The graphic style evident in the present drawing is reminiscent of that of Sodoma, who was, according, to Vasari, Daniele’s master, and whose influence is apparent in the latter’s early works. Characteristic features of this group of drawings include parallel vigorous strokes to indicate the shadows, very typical hollow eyes, and a distinctive approach to pentimenti. The last of these features is also evident in one of the British Museum sheets,3 which is, like the drawing in the Rijksmuseum, preparatory for the figures of Aeneas and his attendant in a composition of Mercury urging Aeneas to leave Dido, mentioned by Vasari but last recorded in the inventory of Fulvio Orsini (1529-1600), and now known only from a copy, discovered by Voss in a Swedish private collection.4 The lost painting is perhaps most noteworthy for the fact that Michelangelo assisted Daniele in making the design.
The various nude studies on this fascinating double sided sheet were most probably executed from terracotta or wax models, rather than from life. They do not seem to relate to any known painting by Daniele da Volterra, but the poses and orientation of the figures at the bottom of the recto looking upwards, together with the sleeping figures studied in various different poses both on the recto and on the verso, make it most likely that the sheet was made in preparation for a painting depicting The Resurrection of Christ.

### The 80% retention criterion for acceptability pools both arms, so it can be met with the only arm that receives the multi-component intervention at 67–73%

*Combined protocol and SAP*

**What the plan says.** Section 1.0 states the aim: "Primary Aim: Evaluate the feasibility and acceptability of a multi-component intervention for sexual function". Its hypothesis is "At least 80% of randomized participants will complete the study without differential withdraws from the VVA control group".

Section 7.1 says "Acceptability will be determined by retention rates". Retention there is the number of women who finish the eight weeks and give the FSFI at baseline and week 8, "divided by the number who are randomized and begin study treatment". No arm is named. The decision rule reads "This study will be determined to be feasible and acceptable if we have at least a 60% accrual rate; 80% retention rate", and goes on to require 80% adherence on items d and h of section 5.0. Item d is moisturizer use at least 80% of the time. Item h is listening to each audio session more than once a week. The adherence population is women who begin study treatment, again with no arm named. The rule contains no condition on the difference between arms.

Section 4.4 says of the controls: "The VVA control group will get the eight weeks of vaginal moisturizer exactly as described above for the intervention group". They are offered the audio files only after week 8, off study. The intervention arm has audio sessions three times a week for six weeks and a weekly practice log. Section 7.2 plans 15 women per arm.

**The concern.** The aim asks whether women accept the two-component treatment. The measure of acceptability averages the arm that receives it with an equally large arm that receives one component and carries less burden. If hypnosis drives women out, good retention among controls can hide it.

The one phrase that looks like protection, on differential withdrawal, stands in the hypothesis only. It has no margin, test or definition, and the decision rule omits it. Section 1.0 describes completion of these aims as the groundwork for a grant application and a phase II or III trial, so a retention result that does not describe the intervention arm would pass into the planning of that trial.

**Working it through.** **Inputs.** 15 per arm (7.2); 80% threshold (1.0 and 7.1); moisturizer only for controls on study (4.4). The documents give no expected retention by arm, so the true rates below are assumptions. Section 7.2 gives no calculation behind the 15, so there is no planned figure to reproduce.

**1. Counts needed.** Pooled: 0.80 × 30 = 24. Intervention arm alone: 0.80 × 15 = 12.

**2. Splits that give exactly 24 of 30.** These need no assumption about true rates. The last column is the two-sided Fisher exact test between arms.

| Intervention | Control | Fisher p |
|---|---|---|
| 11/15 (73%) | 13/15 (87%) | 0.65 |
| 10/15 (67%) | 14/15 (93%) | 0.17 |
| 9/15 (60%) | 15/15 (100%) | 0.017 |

1. London, British Museum, inv. nos. 1956,1013.8 to 1956,1013.20 and 1976,0515.2; J.A. Gere and Philip Pouncey, Italian Drawings in the Department of Prints and Drawings in the British Museum, Artists working in Rome c. 1550 to c. 1640, London 1983, vol. I, pp. 65-68, nos. 70-92, reproduced vol. II, pls. 76-84; Amsterdam, Rijskmuseum, inv. no. RP-T-1959-268; see P. Barolsky, Daniele da Volterra, A Catalogue Raisonné, New York & London 1979, p. 99, reproduced fig. 74
2. The watermark on the sheet is E. Heawood 882, Rome 1555
3. Inv. no. 1976,0515.2; Three studies of Aeneas and his attendant
4. See Barolsky, op. cit., pp. 98-99, no. 19
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